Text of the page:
Advice and insights from a Clinical Sleep Navigator who is screening, educating, and inspiring her community to improve their overall health by focusing first on a good night of sleep
In this month’s EnsoData sleep story, we dive into the life of the woman running the sleep education program at Northwestern Medicine: Denise Alexander. Serving as a Clinical Sleep Navigator, Alexander identifies, screens, and educates patients in the hospital who are at risk for sleep apnea. Primarily, she works to pinpoint at-risk patients and help them traverse the complex process of completing a sleep study and getting set up with a treatment option to improve their overall health. The sleep navigator or sleep educator role is pivotal in the health system, so let’s dive in to see why.
The Personal Element: Becoming The Second Northwestern Sleep Navigator
Like other recent sleep stories, Alexander is committed to making a difference in sleep medicine because she has experienced the impact of obstructive sleep apnea (OSA) firsthand. By happenstance, Alexander’s respiratory therapist office was located in the same building as then sleep navigator, Andrea Ramberg, (yes the same one working here now).
While in her respiratory role, Alexander frequently referred patients she suspected had OSA to Ramberg for screening. Often, the two found themselves discussing sleep health and the effects of sleep on different demographics within the patient population.
“Andrea was a wealth of information and I soaked up everything she had to share,” said Alexander.
Their discussions eventually turned to Alexander’s husband and middle son. At the time, Alexander knew that both her husband and son were likely candidates for sleep apnea. Her son’s condition was physical, as he was born with a congenital disorder affecting his facial structure including his airway, palate, and neck.
Her husband displayed traditional OSA side effects, including daytime sleepiness and consistent snoring. Unfortunately, it quickly became clear from conversations with Ramberg that not all healthcare providers actively screen for sleep apnea, meaning Alexander herself had to advocate for her family to receive a sleep test.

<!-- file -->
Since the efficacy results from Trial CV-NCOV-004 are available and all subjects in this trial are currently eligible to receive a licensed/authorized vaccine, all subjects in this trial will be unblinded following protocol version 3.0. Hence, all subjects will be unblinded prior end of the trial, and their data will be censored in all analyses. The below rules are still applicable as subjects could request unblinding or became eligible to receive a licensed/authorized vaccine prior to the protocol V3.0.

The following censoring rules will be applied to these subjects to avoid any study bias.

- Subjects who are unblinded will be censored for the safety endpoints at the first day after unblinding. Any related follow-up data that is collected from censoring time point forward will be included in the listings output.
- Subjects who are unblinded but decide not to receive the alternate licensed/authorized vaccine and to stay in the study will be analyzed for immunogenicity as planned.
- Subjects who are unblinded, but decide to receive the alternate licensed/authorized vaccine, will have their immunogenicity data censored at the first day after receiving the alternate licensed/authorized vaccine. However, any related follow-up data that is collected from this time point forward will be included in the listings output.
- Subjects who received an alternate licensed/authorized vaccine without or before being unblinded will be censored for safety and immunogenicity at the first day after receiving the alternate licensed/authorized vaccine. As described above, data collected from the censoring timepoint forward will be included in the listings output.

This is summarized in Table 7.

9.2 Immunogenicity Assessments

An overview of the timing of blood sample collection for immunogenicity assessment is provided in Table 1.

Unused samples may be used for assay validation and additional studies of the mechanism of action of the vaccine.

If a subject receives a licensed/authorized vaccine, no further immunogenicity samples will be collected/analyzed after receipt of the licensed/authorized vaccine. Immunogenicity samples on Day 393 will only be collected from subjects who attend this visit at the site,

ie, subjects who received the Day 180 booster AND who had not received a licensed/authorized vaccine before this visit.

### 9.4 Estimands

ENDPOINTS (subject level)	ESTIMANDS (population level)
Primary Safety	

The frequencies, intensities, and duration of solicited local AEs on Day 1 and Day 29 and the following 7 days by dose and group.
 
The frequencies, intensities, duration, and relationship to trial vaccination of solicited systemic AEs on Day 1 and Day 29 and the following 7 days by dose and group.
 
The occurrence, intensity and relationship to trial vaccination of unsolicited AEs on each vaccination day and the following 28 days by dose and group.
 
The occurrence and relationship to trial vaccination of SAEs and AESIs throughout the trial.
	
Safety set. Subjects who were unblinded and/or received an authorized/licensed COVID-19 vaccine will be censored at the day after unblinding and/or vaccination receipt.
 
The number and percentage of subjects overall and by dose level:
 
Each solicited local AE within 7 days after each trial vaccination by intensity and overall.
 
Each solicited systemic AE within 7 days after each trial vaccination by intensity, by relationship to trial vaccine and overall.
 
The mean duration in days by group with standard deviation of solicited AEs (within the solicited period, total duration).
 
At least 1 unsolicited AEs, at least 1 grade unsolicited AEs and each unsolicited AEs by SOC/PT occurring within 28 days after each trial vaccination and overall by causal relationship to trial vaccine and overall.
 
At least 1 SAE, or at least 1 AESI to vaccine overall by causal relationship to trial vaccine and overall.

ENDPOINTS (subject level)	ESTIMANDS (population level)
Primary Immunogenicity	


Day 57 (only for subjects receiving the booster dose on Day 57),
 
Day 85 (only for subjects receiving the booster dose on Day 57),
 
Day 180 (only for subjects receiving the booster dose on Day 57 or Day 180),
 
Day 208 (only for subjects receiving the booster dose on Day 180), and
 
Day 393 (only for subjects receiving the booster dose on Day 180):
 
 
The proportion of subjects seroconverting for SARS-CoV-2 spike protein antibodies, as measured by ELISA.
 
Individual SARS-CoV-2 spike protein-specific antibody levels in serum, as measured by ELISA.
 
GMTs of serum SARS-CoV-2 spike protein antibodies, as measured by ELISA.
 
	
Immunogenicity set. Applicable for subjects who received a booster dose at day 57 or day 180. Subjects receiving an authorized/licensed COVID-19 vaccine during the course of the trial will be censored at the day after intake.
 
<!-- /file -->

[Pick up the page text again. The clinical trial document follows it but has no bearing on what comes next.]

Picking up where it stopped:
When they finally were tested, both her son and her husband were diagnosed with sleep apnea, each diverging down their own treatment pathway. It was around this time that Andrea joined EnsoData, leaving a sleep navigator sized-hole in the Northwestern health system. Enter Denise Alexander.
“The sleep clinic staff welcomed me with open arms,” noted Alexander on her transition into sleep medicine. “We have an incredibly close-knit work family. The pulmonary, cardiac, neurology, and hospitalist groups I work closely with every day make my job possible. It is their support and trust that make the sleep navigator program the success that it is today.”
Alexander is humble, but her own unique skills also help drive the program forward. The work she does is responsible for not only helping Northwestern capture patients that otherwise might have been missed, but also contributing around 30% of the total in-lab volume for the clinic. The clinical sleep program also drives the health system’s DME operation. Alexander supports patients throughout the process. Not only is she responsible for screening 30% of all patients, but she also supports scheduling and setting up sleep studies, guiding folks with insurance verification and authorization challenges, and monitoring patient therapies and outcomes.